The Zaporizhzhia nuclear power plant in Ukraine in the largest of its kind in Europe. (Photo: National Nuclear Energy Generating Company Energoatom)
(CNSNews.com) – Russian forces shelled Europe’s biggest nuclear power plant early on Friday, igniting a fire and prompting the head of the International Atomic Energy Agency (IAEA) to appeal for an end to the assault and to warn of “severe danger” if the reactors were struck.
President Biden discussed the situation at the Zaporizhzhia nuclear power plant with Ukrainian President Volodymyr Zelensky by phone, joining him in “urging Russia to cease its military activities in the area and allow firefighters and emergency responders to access the site,” the White House said.
Biden also received an update from Jill Hruby, undersecretary for nuclear security at the Energy Department and administrator of the National Nuclear Security Administration.
Energy Secretary Jennifer Granholm said in a series of tweets that she had spoken to her Ukrainian counterpart about the situation.
“We have seen no elevated radiation readings near the facility,” she said. “The plant’s reactors are protected by robust containment structures and reactors are being safely shut down.”
Granholm said her department had activated its Nuclear Incident Response Team and was monitoring events in consultation with the White House, Pentagon and U.S. Nuclear Regulatory Commission.
“Russian military operations near the plant are reckless and must cease.”
With six reactors, Zaporizhzhia is situated on the banks of the Dnieper River, about 280 miles southeast of Kyiv, and accounts for one-fifth of the country’s average annual electricity production.
The Zaporizhzhia nuclear power plant in Ukraine. (Photo: National Nuclear Energy Generating Company Energoatom)
In a video clip posted on his Twitter account, Zelensky issued a stark warning that the Russian assault could lead to a nuclear catastrophe. Part of his message reads:
“Europe needs to wake up. The biggest nuclear power plant in Europe is on fire right now.
“Russian tanks are shooting at the nuclear blocks (reactors). These are tanks equipped with thermal imagers, so they know what they are shooting at. They have prepared for it.
“I am addressing all Ukrainians, all Europeans and everyone who knows the word ‘Chernobyl,’ who knows how many casualties were inflicted by the explosion at the nuclear plant.
“This was a global catastrophe and its consequences were battled by hundreds of thousands of people.
“Tens of thousands had to be evacuated and Russia wants to repeat that and is already repeating it, but six times bigger.
“Europeans, wake up please. Tell your politicians, Russian forces are shooting at the nuclear plant in Ukraine.”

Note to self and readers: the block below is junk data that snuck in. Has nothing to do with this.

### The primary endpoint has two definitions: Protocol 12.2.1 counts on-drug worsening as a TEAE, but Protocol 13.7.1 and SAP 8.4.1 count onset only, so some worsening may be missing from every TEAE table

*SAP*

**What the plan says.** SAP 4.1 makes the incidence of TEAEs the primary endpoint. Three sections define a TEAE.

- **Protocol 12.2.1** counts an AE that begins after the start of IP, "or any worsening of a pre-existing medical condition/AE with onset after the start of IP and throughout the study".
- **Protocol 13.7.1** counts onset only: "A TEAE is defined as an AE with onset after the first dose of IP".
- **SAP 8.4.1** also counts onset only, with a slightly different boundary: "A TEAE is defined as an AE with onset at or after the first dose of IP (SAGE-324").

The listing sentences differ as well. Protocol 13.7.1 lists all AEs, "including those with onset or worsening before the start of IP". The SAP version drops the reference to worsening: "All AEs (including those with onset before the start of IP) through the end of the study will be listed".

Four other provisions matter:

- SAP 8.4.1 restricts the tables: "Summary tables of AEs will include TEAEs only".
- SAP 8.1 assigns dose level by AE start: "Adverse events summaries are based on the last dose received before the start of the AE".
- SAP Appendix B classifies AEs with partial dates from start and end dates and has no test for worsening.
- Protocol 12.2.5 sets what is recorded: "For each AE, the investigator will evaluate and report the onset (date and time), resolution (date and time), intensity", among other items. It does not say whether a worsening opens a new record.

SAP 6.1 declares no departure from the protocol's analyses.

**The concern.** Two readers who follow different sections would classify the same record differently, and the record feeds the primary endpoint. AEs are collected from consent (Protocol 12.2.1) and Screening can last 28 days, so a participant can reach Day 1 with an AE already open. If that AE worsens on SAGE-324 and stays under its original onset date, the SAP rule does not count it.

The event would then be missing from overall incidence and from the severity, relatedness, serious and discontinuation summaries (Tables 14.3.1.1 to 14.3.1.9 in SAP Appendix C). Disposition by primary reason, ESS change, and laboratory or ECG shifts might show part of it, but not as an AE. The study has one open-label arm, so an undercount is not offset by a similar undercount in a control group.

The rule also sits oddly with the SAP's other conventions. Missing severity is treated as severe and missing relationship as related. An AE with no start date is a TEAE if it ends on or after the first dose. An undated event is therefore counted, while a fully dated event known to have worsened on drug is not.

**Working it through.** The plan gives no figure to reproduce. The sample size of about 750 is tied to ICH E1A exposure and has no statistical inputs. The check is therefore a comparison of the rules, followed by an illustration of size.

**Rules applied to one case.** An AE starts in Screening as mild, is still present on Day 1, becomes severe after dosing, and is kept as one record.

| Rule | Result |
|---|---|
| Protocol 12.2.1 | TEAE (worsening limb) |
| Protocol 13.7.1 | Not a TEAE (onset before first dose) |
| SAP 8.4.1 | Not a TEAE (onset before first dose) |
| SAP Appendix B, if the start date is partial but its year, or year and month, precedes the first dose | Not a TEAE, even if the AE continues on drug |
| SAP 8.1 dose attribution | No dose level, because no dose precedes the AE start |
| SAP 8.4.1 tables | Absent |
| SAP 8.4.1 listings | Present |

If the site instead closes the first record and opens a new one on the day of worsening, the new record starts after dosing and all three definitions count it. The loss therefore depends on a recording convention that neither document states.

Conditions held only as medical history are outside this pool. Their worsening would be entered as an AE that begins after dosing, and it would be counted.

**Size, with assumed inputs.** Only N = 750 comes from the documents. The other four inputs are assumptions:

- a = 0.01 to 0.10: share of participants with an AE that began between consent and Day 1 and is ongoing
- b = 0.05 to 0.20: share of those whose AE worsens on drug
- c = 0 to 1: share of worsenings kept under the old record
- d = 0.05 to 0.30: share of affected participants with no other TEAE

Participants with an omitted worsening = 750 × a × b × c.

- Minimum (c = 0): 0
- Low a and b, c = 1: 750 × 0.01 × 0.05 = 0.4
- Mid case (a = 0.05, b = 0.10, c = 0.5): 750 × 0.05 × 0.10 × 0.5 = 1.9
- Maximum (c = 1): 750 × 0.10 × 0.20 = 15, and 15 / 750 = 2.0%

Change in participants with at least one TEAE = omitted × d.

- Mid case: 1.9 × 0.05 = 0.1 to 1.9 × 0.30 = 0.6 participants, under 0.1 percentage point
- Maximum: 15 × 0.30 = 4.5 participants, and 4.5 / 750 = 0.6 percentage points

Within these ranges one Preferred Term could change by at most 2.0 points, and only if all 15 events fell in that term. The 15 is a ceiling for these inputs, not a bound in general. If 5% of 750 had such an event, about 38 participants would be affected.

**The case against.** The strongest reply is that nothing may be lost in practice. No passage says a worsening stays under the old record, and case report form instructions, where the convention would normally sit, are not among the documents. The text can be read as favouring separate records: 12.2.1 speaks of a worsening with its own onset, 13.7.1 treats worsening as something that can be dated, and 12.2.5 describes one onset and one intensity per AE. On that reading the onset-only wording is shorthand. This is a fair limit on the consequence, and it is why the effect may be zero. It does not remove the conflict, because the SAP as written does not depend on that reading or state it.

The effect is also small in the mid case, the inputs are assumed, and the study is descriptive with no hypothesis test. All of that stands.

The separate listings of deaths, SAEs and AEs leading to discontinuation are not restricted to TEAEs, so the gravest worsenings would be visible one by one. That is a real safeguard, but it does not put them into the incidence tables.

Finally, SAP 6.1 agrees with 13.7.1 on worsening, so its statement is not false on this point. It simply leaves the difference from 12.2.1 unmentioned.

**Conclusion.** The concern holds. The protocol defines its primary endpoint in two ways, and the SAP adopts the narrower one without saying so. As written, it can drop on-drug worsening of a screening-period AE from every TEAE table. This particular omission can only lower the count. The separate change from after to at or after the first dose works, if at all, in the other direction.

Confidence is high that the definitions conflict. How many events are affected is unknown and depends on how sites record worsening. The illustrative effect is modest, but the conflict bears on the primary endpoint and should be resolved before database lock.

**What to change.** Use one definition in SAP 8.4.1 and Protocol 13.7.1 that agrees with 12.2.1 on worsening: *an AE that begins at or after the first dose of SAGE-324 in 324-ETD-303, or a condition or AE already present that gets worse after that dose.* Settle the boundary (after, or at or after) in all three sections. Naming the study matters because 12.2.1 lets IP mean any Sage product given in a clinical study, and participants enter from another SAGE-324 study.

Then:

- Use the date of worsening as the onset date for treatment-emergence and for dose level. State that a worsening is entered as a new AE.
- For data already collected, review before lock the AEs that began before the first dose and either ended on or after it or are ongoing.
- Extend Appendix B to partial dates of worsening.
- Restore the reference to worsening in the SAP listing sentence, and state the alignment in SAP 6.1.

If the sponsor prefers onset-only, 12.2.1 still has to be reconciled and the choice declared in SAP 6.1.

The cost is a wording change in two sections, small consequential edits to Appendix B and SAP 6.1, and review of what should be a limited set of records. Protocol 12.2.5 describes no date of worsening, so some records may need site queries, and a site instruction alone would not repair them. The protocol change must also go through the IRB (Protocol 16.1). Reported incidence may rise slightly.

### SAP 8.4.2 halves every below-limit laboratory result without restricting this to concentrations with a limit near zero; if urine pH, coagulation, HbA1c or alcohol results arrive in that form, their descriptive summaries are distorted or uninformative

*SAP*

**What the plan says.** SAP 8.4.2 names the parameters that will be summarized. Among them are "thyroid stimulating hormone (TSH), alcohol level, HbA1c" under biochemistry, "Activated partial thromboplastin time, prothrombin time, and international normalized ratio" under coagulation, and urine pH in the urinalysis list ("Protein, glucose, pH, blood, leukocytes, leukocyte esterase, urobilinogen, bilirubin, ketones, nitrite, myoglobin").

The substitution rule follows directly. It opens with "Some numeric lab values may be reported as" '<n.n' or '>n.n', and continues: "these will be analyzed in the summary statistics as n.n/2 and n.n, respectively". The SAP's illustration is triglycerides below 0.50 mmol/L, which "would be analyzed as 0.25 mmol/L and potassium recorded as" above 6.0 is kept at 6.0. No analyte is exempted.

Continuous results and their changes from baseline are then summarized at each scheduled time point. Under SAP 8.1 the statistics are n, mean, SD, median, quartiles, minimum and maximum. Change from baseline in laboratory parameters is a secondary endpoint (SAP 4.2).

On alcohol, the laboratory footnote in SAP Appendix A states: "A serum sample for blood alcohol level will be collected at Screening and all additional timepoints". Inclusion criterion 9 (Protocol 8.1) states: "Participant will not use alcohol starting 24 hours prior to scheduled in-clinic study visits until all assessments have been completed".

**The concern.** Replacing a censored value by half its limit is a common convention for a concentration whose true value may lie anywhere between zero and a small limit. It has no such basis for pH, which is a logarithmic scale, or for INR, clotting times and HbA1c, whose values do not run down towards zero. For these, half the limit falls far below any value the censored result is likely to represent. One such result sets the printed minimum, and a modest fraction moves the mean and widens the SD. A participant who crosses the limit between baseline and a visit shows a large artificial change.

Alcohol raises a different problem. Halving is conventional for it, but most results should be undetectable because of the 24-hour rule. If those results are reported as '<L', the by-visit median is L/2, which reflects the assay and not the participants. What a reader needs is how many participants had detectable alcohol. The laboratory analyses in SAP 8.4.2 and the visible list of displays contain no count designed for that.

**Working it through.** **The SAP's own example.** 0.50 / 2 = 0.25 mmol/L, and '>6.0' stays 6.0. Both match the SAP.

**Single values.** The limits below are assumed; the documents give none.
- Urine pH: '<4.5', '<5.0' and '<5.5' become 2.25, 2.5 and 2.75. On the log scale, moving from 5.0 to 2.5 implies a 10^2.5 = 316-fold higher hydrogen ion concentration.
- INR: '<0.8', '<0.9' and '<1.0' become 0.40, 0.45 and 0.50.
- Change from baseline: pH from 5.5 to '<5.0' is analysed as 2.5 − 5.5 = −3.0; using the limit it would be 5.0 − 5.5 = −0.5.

The IAEA said it had placed its incident and emergency center in “full 24/7 response mode” due to the “serious situation” at Zaporizhzhia.
The U.N. nuclear watchdog said Director-General Rafael Grossi had spoken to Ukraine’s nuclear regulator and operator, and that he “appeals for halt of use of force and warns of severe danger if reactors hit.”
It said Ukrainian authorities reported that the fire had not affected “essential” equipment, and that personnel at the plant were “taking mitigatory actions.”
On Thursday, Grossi reported having received word from Ukraine’s regulatory authority that Russian infantry troops were advancing towards the site.
He urged military forces in the area to “refrain from violence near the nuclear power plant.”
“The IAEA continues to consult with Ukraine and others with a view to provide maximum possible assistance to the country as it seeks to maintain nuclear safety and security in the current
Last week the Ukraine government reported that Russian forces had taken control of the Chernobyl nuclear power plant, the site north of Kyiv of a major nuclear disaster in 1986.
The explosion at the reactor, attributed to human error, sent radioactive particles across a huge area, affecting the lives and health of hundreds of thousands of people.
Grossi said on Thursday that Ukraine had informed the IAEA that Chernobyl staff who kept on at the plant after the Russians took control were facing “psychological pressure and moral exhaustion.”
The IAEA chief said they must be allowed to rest and rotate, to enable them to carry out their crucial work safely.
The IAEA said the plant “has been undergoing decommissioning since the (1986) accident and significant amounts of nuclear material remain in various facilities at the site in the form of spent fuel and other radioactive waste.”
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